Hosting the 2014 World Acadian Congress in Maine

Strategy: Collaborate in New Ways, Enhance Your Product, Leverage Anniversaries

Type of attraction: Main Street/Community

Summary: What does a community do when its economy is shrinking and young people are leaving in search of jobs? Does the community lose its cultural identity? Do the people who leave forget their heritage?

What does a community do when its economy is shrinking and young people are leaving in search of jobs? Does the community lose its cultural identity? Do the people who leave forget their heritage? These consequences had concerned Acadian residents of Maine’s St. Johns Valley for some time, perhaps increasing with the economic recession of recent years.

“How do we create our own economic survival?” asks Lise Pelletier, director of the Acadian Archives at the University of Maine at Fort Kent. “We want a sustainable economy in a rural setting based on our Acadian culture.”

That goal got a tremendous boost in 2009 when the St. Johns Valley – in an international partnership with neighboring New Brunswick and Québec in Canada – was selected to host the 2014 World Acadian Congress. This will be the 5th Congress reuniting Acadians from all parts of the world. The first was held in the Moncton, New Brunswick in 1994, the second one in Lafayette, Louisiana in 1999, the third one in Nova Scotia in 2004, and the fourth in 2009 in Northeastern New Brunswick. 

 “The selection is made by the Acadian National Society, which is headquartered in Moncton, New Brunswick,” says Jason Parent, executive director. “It is a strenuous competitive process. We prepared a video depicting our region, in addition to a 150-page brief.  The SNA sent a visiting jury of three persons from Paris, France, western Canada and Nova Scotia. The jury realized the importance of hosting it in this international region. We are the forgotten Acadian people, but we have deep historical roots that are alive here.”

The three-week event is expected to bring at least 50,000 visitors to enjoy more than 400 events being planned in communities throughout the region.

Most important, “We will tell the story of how we came to be,” says Parent. “The three locations will be presenting the story of how historically we were one people.”

And what a story it is – in particular the pivotal mid-18th century “Le Grand Dérangement,” when French Acadians were expelled from the Canadian provinces of Nova Scotia, New Brunswick and Prince Edward Island for not swearing unconditional allegiance to England during the French and Indian War. Many made their way to Québec, Maine and Louisiana, bringing their unique culture including food, language, music and other traditions.

Louise Martin, manager of the Maine Acadian Heritage Council, notes: “I grew up in a French-Acadian culture. I didn’t realize what I had – the language, foods and traditions, the strong sense of community – until I left the area. When I came back I realized what we have here is so strong. It’s still alive and kicking, and we need to keep it alive and hand it down to the youth.”

To that end, a regional advisory committee and numerous partners are hard at work planning for the 2014 World Acadian Congress. Support from throughout the region has been excellent with each community committing funding based on a dollar per capita calculation.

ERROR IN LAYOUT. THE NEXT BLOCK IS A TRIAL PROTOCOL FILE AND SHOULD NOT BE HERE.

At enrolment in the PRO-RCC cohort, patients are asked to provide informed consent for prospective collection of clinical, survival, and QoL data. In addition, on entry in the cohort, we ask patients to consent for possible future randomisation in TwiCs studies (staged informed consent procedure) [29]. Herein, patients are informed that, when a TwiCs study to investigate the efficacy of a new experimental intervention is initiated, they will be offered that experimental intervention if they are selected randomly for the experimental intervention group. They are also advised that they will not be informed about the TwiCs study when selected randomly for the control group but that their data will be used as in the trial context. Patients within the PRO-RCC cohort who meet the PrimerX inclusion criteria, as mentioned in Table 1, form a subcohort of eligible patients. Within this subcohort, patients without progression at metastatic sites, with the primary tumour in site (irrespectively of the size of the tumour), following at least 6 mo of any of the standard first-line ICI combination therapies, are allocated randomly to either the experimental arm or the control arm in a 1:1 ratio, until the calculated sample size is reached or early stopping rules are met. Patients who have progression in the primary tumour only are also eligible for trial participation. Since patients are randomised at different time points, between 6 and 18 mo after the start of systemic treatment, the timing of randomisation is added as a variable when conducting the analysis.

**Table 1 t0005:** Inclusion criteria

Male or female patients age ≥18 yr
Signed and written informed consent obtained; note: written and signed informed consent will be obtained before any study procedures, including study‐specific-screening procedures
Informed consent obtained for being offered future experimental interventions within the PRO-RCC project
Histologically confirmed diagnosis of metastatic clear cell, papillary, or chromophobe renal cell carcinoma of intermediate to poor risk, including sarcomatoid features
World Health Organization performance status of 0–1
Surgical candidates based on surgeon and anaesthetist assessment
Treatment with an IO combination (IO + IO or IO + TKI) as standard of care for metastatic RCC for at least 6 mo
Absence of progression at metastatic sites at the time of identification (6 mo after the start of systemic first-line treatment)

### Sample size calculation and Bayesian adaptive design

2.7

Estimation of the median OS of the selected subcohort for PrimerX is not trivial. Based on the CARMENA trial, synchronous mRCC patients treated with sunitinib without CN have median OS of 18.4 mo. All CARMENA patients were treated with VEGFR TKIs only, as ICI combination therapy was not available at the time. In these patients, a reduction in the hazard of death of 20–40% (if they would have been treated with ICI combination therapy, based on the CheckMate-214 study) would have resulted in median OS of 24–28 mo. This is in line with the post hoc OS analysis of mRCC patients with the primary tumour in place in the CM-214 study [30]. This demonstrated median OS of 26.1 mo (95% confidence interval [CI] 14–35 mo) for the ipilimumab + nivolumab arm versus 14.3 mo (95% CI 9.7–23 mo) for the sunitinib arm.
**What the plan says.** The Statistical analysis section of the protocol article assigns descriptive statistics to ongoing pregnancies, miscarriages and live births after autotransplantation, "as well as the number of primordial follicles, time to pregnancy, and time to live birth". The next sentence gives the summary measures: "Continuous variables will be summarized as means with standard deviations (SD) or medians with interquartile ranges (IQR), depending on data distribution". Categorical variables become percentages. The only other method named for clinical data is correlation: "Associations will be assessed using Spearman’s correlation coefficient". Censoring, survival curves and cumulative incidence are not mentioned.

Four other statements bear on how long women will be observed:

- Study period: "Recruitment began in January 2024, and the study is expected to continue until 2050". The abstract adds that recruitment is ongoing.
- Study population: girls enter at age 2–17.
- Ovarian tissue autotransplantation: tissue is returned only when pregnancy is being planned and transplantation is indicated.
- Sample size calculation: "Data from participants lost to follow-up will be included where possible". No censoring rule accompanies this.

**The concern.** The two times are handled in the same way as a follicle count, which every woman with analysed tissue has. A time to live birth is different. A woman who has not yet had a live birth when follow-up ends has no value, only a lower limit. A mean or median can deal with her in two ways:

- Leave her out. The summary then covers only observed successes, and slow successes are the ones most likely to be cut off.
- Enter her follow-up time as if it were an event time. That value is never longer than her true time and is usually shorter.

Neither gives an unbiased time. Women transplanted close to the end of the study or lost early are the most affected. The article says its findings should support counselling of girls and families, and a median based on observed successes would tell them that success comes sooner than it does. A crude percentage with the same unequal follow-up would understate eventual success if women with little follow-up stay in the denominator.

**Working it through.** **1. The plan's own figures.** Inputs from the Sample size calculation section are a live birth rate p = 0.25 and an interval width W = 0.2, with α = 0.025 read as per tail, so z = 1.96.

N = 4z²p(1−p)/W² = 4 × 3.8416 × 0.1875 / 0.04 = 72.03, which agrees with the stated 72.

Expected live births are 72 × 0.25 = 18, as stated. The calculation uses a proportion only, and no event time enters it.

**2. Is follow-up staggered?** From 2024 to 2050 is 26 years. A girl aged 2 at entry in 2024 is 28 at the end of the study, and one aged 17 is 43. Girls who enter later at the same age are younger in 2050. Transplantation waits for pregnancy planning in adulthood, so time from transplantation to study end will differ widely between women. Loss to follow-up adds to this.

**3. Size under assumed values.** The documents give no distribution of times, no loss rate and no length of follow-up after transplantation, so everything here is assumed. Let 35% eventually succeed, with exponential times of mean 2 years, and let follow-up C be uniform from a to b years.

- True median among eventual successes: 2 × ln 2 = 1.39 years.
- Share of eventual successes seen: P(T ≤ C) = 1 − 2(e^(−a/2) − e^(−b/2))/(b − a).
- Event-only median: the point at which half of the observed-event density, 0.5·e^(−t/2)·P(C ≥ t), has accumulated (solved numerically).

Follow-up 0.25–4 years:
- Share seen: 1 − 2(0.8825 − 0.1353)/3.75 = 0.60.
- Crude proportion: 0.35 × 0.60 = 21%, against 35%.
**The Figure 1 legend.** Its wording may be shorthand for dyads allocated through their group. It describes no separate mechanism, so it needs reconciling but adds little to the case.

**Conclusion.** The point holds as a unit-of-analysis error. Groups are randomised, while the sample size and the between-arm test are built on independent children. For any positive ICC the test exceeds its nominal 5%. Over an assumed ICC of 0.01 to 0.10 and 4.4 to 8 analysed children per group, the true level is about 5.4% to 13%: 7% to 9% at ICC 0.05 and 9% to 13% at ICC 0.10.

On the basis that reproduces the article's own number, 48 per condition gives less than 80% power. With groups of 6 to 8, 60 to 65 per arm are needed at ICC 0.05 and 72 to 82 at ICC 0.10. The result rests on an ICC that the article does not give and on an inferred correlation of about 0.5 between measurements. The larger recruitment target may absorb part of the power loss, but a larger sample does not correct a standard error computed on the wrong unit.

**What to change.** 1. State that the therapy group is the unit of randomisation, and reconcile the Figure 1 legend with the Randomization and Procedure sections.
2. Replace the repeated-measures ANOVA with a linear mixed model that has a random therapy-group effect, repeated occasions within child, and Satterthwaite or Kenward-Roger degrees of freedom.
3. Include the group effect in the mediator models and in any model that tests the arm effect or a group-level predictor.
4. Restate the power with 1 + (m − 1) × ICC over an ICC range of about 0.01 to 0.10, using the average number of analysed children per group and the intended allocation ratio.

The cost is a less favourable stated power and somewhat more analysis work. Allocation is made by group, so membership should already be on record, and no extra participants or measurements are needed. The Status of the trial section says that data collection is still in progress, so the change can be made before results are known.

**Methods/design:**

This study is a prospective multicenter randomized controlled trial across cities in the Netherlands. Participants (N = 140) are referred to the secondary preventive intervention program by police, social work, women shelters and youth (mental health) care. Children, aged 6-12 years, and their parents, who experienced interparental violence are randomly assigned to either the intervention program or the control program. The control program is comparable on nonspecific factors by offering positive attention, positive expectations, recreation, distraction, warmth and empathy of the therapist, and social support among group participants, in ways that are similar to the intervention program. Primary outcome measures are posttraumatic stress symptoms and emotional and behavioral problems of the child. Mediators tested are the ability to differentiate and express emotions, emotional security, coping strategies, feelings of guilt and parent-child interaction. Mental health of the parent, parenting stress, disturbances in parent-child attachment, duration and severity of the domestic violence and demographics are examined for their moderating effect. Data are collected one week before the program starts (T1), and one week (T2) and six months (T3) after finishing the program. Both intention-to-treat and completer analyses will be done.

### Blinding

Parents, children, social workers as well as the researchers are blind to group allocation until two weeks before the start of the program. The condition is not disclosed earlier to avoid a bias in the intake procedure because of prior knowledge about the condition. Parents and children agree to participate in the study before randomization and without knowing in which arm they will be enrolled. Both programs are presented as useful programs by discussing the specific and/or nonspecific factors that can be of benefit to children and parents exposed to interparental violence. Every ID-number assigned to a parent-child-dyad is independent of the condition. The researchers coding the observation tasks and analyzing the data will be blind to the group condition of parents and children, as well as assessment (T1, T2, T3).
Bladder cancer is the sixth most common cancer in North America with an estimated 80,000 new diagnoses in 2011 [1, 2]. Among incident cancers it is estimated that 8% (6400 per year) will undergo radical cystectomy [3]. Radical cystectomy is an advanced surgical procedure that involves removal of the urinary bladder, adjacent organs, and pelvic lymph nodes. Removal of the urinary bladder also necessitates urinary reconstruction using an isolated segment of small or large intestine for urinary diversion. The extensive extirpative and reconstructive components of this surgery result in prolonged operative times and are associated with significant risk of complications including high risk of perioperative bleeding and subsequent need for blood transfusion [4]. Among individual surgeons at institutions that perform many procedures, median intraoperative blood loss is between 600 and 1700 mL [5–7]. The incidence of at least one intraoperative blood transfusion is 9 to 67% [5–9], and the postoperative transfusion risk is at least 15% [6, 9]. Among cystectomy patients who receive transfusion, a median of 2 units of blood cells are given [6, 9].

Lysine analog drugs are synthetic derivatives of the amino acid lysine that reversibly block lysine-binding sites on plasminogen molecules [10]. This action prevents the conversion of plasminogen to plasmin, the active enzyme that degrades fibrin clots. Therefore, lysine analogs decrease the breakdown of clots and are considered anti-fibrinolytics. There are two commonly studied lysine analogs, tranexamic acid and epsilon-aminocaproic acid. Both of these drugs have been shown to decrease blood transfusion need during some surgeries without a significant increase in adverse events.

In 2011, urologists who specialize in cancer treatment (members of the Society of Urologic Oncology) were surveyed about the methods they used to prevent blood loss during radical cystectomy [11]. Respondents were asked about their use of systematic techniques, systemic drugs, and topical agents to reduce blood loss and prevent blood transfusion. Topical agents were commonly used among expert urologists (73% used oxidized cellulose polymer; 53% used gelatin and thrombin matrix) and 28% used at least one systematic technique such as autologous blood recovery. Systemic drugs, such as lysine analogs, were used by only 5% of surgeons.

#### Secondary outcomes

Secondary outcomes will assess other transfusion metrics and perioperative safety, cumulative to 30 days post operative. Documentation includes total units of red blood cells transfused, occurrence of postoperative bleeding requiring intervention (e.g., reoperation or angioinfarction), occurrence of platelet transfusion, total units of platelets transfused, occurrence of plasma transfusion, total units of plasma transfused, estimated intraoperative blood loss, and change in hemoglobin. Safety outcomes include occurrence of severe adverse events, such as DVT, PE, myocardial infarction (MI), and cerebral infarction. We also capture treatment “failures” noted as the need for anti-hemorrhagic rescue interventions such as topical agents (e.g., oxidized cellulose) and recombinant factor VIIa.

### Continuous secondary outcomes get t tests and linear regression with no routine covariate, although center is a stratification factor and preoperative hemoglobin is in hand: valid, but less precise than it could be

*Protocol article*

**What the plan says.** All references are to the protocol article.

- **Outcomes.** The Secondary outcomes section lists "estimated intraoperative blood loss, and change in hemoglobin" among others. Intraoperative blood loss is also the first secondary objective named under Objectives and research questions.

The “backbone” of the event will be more than 100 Acadian family reunions with up to 1,400 attendees expected at each reunion for that reason alone. “We are mobilizing our communities,” says Parent. “There are 16 municipalities on the Maine side and overall there are 50 communities involved in the three areas in the U.S. and Canada.  They are going to evenly share the load in hosting the family reunions.”

Additional events range from the opening ceremony in New Brunswick, the celebration of the international feast day of Acadians, August 15, 2014, with major concerts and a Tintamarre in the St. Johns Valley and a closing ceremony in Québec, the annual Acadian Festival of Madawaska, local talent shows, a muskie fishing derby, and academic conferences including a Woman’s Summit and a Youth Summit. Events will be scheduled to allow visitors to travel from one to the other to enjoy the many different facets of the Congress. Events that are regularly held in the region, such as the Ployes Festival held annually in Fort Kent to celebrate the Acadian buckwheat pancake, will be incorporated into the Congress’ schedule.    

Key components are designed to be educational. Pelletier explains, “We will bring together economists, sociologists and others to talk about the Diaspora of Acadia and to talk about future of Acadian people. One reason we wanted it (the Congress) so much is that we are losing the French language and what it means to be Acadian. Bringing together Acadians of the Diaspora will bring a renewed sense of pride to our people and provide the impetus to do something about it.”

Organizers are quick to note that the Congress is open to anyone – not just Acadians. “In the coming years we will be doing a lot of marketing to reach Franco-American populations and get them excited about coming, and we also want to reach Maine vacationers,” Parent says.

“We are constructing a new identity for Acadia. Through our collaboration, we hope to create an international tourist destination that encompasses the three regions,” Martin says. “The slogan of the 2014 World Acadian Congress is: ‘An Acadia of the world, an Acadia for the people: a new Acadia!’ We plan to make it happen!”

For more information, contact the Maine Acadian Heritage Council at maineacadian@hotmail.com; 207-728-6826.